Vibrio cholerae is the bacterium that causes cholera: it infects the small intestine and causes diarrhoea and dehydration. This bacterium often lives on the shells of crustaceans, exoskeletons composed of a sugar polymer, called chitin, which the bacterium feeds on.
To hold on to the shells, but also to perform other tasks, these bacteria use an appendix as if it were a sort of grappling hook thanks to which the Vibrio cholerae, and several other species of bacteria, detect the surfaces and stick to them for feeding.
With regard to this particular characteristic of these bacteria, a group of researchers carried out research published in Nature Microbiology, a study that obtained important new information on how bacteria colonize surfaces and how they distinguish the individuals around them, considered fundamental biological issues.
With these “grappling hooks,” called type IV hairs, they can also take DNA from neighboring bacteria and perform other basic tasks for their survival including the recognition of other members of their own species. “The idea is that bacteria can throw these long ropes, hook onto something and rewind it to themselves,” reports David Adams, one of the researchers. How they work exactly and what else they are able to do, in addition to being able to stick to DNA, is still partly unknown.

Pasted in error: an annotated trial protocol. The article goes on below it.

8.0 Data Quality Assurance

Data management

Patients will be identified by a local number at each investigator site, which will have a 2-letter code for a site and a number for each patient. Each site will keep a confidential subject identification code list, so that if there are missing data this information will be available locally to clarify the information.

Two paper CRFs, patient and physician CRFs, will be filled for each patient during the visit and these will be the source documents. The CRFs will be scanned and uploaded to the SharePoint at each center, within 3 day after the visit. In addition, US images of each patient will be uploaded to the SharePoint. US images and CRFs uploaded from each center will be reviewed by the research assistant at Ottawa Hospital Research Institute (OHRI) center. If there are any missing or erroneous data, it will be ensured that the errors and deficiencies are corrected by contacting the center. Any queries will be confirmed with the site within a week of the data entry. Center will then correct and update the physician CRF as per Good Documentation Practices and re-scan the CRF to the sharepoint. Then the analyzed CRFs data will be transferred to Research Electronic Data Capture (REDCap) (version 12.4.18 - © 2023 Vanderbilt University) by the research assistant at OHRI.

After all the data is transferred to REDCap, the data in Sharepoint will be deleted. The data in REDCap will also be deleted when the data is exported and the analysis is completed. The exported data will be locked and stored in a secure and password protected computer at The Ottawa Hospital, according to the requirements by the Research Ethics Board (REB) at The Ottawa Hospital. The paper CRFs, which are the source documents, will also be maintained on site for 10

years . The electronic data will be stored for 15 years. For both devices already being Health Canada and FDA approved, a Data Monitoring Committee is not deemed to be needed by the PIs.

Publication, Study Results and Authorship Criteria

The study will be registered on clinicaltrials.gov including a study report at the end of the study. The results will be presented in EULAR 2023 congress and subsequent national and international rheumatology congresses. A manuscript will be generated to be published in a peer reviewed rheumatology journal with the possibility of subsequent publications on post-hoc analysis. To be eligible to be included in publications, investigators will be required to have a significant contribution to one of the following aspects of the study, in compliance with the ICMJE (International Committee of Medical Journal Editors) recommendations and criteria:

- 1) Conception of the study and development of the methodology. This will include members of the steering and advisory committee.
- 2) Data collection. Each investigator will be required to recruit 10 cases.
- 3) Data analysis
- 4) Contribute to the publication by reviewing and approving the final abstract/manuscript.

Now, however, researchers have managed to directly observe the pili in live cholera bacteria using a technique called cysteine labeling. According to one of the researchers involved in the study, Melanie Blokesch, this is an “important milestone: even though we had established some time ago that these structures were there, seeing them moving in real time was something very special.”
They discovered that different strains of V. cholerae produce slightly different variants of the pili and that they naturally form a dense network of self-interacting pili that bind closely to the surface of the chitin and are necessary for the bacterium to remain attached during the flow of water.
Email contact: [email protected]
Local number: 0491 570 157
International number: +61 491 570 157
Latest posts by Kate Robinson (see all)
- Millennials more at risk of suicide or overdose than previous generations - December 7, 2019
- Scientists investigate how to combat the spread of viruses from mosquitoes - November 25, 2019
- Scientists find how cholera bacterium use a hooked appendix for various purposes - November 15, 2019